When pricing your prints, you need to consider that although you may sell prints directly to collectors or clients, you need to leave enough profit in the process to pay galleries or art consultants 40% to 50% of the print price. If you price your prints too low, you won’t make much money when selling through a consultant or gallery and if the gallery doesn’t see that a decent profit is available, it may discourage them from exhibiting your work. Art is a business on the selling side and the economics of turning a profit with high gallery overhead apply.
Most photo art prints are offered in several sizes of prints, each with their own edition size and price. As an example, 10 prints at 30”x40” for $1,700 each and 10 prints at 45”x60” at $3,200 each. To give more examples, check out the popular web site, 20×200.com. The idea behind this site, opened by a photographic gallery owner from NYC, was to make prints affordable, especially for small prints, then offer larger prints in much lower editions and higher prices. From all reports, this site is selling a lot of prints and expanded beyond photographs and also sells prints of paintings and graphic arts. The way they’ve set up their pricing, if they sell-out an entire print edition, it will bring in a total income of $28,000 for just one image. And that is split 50/50 with the artist.
Julius Shulman, the famous Los Angeles architectural photographer didn’t believe you should limit your prints by editions. He always sold open editions, meaning any image could have unlimited numbers of prints. It was easier for Julius to have this open edition policy than maybe it would be for you and I because he was internationally known and collected. Most galleries and true collectors prefer limited edition prints. But open edition prints have a strong following in the corporate world, where prints on canvas and paper routinely are sold to add visual pleasure to conference rooms, lobbies, etc. And there are a large number of art enthusiasts who appreciate great photo images, but they don’t have a big budget and they aren’t serious collectors. For these types of clients, open editions are also ideal because the price is often much lower than limited edition prints.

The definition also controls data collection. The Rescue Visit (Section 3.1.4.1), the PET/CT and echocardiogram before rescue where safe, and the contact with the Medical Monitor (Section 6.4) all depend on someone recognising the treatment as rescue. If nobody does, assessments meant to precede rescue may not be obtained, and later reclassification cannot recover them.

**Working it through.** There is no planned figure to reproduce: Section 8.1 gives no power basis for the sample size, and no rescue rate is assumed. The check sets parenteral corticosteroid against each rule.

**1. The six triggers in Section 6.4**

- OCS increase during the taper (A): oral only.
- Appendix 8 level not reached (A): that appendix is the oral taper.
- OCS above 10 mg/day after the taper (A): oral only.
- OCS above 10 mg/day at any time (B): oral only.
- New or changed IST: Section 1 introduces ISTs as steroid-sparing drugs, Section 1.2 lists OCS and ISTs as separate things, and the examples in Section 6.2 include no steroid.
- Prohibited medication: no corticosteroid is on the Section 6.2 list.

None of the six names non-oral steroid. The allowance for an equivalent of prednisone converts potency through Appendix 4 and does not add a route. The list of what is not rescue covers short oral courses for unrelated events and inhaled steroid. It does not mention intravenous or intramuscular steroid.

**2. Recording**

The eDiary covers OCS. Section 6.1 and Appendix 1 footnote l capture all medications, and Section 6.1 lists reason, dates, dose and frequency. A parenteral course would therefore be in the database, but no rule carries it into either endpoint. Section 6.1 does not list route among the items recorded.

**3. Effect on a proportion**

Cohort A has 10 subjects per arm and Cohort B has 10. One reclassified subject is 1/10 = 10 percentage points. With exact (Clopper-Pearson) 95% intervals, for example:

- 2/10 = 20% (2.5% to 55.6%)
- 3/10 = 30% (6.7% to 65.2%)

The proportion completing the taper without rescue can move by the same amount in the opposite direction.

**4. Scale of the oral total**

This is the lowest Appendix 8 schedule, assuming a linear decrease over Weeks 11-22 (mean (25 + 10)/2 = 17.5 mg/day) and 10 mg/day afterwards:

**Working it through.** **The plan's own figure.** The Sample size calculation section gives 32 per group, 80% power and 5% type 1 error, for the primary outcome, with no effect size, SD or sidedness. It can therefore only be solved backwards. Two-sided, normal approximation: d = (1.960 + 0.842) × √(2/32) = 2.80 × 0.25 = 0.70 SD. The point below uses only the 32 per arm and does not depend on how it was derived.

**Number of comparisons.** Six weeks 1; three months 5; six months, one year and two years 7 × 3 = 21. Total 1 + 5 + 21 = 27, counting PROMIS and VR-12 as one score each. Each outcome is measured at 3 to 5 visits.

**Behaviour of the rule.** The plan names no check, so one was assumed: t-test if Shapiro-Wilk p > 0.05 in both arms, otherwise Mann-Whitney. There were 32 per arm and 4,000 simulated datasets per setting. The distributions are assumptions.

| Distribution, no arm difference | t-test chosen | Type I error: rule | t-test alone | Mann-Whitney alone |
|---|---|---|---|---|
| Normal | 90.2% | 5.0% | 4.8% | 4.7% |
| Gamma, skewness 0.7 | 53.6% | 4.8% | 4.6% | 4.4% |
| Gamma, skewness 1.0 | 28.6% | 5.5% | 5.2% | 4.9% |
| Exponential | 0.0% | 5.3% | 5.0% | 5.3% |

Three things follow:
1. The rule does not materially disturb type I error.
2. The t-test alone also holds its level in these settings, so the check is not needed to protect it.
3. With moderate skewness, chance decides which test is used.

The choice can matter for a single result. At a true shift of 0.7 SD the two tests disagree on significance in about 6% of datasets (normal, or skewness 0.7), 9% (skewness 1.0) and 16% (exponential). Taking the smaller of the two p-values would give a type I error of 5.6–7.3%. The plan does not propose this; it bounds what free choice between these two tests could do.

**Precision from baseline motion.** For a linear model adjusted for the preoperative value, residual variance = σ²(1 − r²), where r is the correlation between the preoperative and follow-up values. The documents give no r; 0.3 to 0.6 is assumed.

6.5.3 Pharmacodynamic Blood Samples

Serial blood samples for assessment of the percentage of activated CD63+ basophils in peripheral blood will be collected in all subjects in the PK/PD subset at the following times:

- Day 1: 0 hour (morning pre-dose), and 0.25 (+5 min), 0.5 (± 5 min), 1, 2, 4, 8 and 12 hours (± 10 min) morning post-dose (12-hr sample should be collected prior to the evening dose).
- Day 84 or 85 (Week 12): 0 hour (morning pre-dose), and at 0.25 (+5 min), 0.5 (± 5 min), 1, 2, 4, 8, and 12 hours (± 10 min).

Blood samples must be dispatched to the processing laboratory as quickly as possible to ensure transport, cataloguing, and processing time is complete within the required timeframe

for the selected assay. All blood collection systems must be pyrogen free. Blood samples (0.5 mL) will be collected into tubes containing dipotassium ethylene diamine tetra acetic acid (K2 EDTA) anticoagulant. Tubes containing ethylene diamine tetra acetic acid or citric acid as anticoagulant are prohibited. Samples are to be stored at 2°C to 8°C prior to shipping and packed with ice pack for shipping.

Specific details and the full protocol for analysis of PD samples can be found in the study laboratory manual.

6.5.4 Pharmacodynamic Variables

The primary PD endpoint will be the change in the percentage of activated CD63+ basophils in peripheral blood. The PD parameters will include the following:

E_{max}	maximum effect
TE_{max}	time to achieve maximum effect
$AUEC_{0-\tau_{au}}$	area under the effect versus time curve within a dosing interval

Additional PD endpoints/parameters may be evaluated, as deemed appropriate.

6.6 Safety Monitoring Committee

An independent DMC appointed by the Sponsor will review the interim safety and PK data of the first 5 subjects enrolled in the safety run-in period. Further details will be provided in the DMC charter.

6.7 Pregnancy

I offer C-Prints in very limited editions on larger size prints only. And I offer larger prints on canvas at prices that are affordable and still profitable for myself and the art consultants and galleries that sell them. My collectors don’t mind that I’m selling open editions because my open edition prints are on canvas which they would never buy. And my corporate clients and art enthusiasts love the fact that they can afford to add my images to their walls.
It’s a big decision, what type of print, print sizes and pricing to offer. Maybe start with a few of your best pieces and play with the numbers. Keeping in mind that once you set a limit to your editions and sell some of those prints, you are committed to keeping your word to limit those particular images.
* Here are some pricing examples from A & I in Los Angeles. http://aandi.com/dtp.html
Ted VanCleave is a photographer and painter and is co-founder of ImageRights.com. His web site is www.tedvancleave.com and email address is email@example.com